Understanding the emotional stance of Trump supporters and starting a dialogue
Part One How to understand a Trump supporter from any emotional place and working towards bridging a communications gap:
It seems that the climate that supports conspiracy theories amongst “intelligent” people is one of fear. Trump’s election in 2016 is both a symptom of generalized fear in US culture then and now and he is an instigator of fears that cleave the mass of his base to premises grounded in fear — an irrational emotion. This easily feeds itself because fear trumps peaceful rational thought, pun intended.
It is fear of change where we are being confronted now. When people who have been manipulated into wanting simple answers for complex questions then fear can obscure the search for truth. Old fears can be used — as they have been used most recently by Trump and the GOP — to fall back on older seemingly simpler days where SSI, Medicare and the Common Good did NOT exist. It was time about 100 years ago when there was rampant dysfunction perpetrated by the rich on the poor (the stock market crash of 1929 and the Great Depression). It’s easier to go to something that’s known (aka the dysfunctional past) than to face the relative unknown without dealing more effectively with fear. But Trump can’t have it both ways. He needs to use fears to manipulate his base into whipping their fears into a frenzy.
Trump has been expert in transforming the fears of his base and militant supporters who have been ignored at the fringes of society. The Proud Boys and other white racist supremacist groups have been encouraged and empowered by Trump as he uses their fears to fuel anger, rage and violence. This serves an old-world view to help Trump get re-elected and to create trouble for everyone (including himself). This kind of mob mentality can easily get out of control and backfire on Trump. Dictators and wannabe dictators historically have a limited run. Some of his supporters who are not in such isolated cliques wake-up and rebel. Dictators fall.
The question is: does the wannabe dictator become a dictator in the real world and/or create a precedent for future tyrants? Having been both a product of his rich privileged upbringing, an elitist attitude towards all people who are not him and in the same class as him; and his father’s criminal misdeeds it’s no wonder that he has evolved into a narcissistic brat. Here is a “loser” that never takes responsibility for himself (he calls others losers because he semi-consciously or unconsciously projects the loser he feels within onto others). He blames others, uses fear, bullying and scapegoating on people that historically have little or no power to defend themselves. By using fear (and frustrations and anger) he forces his supporters into smaller isolated cliques which are receptacles for dumping more fear which then creates more anger and violence towards the other. He uses claims of “fake news” to support his position as the bratty rich-boy victim, creates a constantly changing alternate reality based on his “gut” intuition that is predatory bullying by whim. He is the dictator of people in his clique and the MAGA rallies are religious worshiping centers for Lord and Master Trump. Rinse — Repeat. This is an old historical story.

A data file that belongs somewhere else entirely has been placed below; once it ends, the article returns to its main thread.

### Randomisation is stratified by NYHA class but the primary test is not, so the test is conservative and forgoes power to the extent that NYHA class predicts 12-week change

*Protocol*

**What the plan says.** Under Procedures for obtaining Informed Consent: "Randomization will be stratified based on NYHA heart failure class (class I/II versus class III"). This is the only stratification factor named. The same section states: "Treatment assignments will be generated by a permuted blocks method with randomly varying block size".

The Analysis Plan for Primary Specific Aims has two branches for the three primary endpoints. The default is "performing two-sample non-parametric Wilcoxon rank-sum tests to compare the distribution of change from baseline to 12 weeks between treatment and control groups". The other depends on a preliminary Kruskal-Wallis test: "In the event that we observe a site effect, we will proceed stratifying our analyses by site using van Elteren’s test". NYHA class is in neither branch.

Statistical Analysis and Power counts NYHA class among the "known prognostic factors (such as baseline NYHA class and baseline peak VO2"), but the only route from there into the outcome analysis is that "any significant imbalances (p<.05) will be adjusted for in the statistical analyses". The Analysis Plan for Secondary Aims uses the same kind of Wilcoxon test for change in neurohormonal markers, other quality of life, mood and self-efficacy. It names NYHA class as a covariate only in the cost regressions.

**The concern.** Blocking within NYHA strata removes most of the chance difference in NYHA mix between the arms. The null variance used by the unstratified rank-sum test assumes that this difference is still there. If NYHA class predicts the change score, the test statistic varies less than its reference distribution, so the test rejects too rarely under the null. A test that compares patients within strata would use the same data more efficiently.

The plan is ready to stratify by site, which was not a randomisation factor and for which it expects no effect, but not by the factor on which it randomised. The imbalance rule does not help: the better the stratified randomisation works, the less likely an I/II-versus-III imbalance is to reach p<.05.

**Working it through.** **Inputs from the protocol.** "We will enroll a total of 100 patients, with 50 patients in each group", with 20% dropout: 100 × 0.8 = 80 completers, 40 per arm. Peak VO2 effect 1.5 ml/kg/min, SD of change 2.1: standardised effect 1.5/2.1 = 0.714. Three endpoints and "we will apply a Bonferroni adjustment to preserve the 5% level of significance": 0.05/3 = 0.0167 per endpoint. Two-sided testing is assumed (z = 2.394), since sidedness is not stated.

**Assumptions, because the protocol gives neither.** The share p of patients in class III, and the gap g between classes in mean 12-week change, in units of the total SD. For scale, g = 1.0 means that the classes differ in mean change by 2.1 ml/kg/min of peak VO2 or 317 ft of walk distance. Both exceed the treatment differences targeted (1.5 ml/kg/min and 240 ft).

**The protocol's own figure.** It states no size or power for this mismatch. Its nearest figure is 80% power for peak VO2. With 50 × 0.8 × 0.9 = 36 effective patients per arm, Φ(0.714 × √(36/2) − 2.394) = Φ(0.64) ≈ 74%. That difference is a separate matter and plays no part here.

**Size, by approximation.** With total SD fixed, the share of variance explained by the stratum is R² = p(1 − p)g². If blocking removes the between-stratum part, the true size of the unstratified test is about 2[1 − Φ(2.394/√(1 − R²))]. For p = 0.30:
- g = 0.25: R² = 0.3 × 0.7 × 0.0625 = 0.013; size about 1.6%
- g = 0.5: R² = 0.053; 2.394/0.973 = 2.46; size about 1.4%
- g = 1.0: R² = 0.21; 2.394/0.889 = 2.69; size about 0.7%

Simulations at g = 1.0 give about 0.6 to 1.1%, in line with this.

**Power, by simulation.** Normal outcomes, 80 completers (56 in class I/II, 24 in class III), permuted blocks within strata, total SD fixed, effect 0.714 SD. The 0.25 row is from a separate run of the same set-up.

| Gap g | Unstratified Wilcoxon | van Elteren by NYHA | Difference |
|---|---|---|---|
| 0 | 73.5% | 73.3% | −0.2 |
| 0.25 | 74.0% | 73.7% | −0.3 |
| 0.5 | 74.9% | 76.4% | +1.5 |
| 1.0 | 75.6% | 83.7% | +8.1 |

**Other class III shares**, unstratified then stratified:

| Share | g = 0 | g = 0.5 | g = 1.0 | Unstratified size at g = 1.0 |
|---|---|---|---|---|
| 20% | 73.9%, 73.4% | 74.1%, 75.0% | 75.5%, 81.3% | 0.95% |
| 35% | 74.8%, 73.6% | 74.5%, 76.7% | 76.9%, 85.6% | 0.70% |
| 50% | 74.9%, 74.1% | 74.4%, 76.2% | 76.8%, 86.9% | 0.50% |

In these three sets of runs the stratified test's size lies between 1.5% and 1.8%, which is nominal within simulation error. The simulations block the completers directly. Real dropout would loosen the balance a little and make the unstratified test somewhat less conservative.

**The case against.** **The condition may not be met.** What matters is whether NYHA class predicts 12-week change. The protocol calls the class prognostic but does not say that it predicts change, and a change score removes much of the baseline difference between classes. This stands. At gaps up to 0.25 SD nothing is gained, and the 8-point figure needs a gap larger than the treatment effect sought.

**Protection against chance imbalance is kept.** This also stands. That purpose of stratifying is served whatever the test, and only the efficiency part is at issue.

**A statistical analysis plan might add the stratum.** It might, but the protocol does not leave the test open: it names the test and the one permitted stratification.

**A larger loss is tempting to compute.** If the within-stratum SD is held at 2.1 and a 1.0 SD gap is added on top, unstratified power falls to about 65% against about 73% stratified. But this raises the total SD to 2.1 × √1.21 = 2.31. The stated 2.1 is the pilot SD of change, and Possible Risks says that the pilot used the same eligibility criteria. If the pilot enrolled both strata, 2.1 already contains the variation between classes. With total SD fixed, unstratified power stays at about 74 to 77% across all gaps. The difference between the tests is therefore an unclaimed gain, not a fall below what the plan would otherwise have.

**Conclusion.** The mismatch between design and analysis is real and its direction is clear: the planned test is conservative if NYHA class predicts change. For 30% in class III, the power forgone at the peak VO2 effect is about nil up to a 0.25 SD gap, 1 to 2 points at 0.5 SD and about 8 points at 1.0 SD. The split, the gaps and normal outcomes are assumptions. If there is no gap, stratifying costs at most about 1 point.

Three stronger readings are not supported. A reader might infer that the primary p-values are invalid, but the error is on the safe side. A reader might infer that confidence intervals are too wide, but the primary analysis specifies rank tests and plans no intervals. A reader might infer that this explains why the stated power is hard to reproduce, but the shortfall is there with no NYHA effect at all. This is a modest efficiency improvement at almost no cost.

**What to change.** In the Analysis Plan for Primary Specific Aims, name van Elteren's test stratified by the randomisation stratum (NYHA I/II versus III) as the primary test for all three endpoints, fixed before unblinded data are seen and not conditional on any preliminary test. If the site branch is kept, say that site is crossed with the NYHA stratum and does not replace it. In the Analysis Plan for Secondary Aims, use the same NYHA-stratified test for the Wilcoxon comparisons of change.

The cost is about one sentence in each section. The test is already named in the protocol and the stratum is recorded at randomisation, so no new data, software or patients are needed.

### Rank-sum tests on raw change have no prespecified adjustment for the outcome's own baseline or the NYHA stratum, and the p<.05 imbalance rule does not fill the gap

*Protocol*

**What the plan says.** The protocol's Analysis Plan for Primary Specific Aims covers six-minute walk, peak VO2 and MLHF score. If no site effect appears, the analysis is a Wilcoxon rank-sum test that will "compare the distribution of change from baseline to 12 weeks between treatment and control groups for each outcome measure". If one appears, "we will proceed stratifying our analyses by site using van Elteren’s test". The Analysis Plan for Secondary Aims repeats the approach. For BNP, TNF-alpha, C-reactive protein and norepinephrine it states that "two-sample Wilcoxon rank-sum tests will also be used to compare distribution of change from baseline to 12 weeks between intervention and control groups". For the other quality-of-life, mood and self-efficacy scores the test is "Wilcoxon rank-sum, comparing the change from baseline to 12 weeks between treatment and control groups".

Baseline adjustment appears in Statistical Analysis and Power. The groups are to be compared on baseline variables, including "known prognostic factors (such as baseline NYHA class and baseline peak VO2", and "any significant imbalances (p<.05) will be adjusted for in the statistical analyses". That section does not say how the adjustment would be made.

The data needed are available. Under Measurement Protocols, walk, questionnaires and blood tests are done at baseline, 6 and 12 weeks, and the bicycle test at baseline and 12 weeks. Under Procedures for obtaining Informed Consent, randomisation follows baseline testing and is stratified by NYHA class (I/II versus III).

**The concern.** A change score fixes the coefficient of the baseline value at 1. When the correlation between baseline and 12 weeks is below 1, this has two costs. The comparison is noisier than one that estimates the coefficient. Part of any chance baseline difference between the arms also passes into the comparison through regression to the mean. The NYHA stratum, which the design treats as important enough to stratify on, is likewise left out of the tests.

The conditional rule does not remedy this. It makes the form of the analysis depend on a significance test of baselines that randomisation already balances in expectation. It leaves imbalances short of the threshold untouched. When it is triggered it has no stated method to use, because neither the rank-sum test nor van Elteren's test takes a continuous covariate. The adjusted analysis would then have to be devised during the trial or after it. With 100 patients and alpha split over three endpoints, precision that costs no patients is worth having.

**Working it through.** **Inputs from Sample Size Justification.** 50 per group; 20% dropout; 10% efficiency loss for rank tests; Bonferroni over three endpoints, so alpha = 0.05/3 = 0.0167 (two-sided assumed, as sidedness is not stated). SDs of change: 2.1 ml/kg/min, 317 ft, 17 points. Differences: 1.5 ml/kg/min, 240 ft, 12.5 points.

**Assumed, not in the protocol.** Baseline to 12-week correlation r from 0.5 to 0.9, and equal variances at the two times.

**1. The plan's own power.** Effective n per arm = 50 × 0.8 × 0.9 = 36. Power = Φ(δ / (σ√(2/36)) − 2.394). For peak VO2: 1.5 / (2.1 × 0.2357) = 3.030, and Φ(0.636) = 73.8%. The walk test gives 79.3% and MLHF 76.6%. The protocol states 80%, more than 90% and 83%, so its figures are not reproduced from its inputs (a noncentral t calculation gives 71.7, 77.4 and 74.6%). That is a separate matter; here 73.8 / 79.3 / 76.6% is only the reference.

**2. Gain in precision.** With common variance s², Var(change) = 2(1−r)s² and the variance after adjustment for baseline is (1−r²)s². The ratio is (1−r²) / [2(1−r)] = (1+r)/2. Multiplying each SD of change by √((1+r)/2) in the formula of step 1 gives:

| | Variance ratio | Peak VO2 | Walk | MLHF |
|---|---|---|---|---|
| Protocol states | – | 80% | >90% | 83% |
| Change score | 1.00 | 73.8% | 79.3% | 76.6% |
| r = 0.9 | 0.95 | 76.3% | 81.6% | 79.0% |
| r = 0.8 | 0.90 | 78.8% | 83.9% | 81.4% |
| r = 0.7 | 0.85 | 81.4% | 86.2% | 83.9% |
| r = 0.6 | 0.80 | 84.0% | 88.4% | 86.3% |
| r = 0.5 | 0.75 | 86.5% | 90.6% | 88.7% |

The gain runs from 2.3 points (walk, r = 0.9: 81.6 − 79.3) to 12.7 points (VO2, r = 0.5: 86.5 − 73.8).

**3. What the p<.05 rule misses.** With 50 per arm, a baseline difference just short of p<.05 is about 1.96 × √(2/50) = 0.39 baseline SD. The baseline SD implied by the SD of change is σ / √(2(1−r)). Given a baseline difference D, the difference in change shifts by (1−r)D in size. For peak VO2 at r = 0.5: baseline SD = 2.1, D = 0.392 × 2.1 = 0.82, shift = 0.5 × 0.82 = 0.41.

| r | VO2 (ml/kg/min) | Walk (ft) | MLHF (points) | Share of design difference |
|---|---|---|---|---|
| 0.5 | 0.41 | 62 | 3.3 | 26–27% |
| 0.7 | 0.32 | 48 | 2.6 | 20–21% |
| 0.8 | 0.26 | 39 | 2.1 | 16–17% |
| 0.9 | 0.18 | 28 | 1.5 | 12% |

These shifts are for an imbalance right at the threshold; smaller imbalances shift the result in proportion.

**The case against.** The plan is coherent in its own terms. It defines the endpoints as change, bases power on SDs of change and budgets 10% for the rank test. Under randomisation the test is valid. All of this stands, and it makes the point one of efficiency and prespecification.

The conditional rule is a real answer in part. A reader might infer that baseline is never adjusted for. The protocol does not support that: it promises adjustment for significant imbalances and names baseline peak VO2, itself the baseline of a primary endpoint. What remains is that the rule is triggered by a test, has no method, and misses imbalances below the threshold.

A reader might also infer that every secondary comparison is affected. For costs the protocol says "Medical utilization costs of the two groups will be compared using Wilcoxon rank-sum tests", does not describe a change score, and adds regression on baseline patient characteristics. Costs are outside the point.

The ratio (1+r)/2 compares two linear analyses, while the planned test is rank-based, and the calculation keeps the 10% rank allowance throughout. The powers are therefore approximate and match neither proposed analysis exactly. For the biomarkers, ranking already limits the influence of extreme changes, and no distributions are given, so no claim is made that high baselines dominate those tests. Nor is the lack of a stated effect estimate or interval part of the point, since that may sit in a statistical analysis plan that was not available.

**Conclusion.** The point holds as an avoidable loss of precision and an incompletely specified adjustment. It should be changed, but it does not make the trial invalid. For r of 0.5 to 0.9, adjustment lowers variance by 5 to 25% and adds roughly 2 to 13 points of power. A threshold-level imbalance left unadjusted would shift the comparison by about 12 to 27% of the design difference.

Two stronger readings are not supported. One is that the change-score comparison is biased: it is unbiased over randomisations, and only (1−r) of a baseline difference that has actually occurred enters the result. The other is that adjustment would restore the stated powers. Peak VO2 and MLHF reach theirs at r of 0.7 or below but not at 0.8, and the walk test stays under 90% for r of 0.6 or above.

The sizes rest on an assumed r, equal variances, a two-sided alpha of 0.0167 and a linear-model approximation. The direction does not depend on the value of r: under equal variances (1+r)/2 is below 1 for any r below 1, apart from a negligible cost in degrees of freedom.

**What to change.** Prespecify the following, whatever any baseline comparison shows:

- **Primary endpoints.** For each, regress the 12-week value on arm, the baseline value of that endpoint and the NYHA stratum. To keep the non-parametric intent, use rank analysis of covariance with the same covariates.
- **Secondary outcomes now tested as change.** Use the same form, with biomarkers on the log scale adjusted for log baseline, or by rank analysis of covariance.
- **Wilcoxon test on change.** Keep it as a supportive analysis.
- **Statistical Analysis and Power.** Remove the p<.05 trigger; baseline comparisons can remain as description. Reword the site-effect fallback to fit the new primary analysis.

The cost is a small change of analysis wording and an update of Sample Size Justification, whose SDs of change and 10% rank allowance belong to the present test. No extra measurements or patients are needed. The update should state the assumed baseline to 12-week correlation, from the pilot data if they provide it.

I started a line of non-threatening, open ended questions to a relative of mine who is an ardent Trump supporter without challenging her directly. Instead I asked her questions that helped me see the extent of her logic and the lack of sufficient information for any solution. The topic was homelessness. My questions were of this ilk: “What would you do about homelessness?” Rather than presenting any answers she pointed to a deeper cause. “It’s the lack of family values,” she told me. “What would you do about that?” I asked her. But rather than talk about a solution that might help families retain family values she pointed to a deeper cause. “Family values have gone to hell because so many marriages have ended in divorce.” I asked her: “Why is that?” she didn’t have answer so I stupidly jumped in and asked her again: “What who you do about that?’ She didn’t have an answer so rather than saying “I don’t know” she deflected to an entirely different topic: “Those horrible people who get tattoos.” Clearly a fear and a prejudice. She couldn’t answer — “what do you do about family values that have gone to hell,” because it would go against her ideals of the self-man or woman and she was basically blaming people for being poor, uneducated and possible stupid was my impression or she suffered from hubris (excessive pride) and couldn’t admit that she didn’t have an answer.
The two items of her discourse were a desire to complain in general and blame others for the lack of morality in a society of inequality. When she could not come up with an immediate answer or more in-depth background she deflected into prejudicial territory. Holes in logic and a desire to blame someone else.
Part Two — How to open a solution based dialoged with a Trump Supporter the next step. (Coming — when I next have the patience to enter a dialogue with my relative with some verifiable facts on hand.)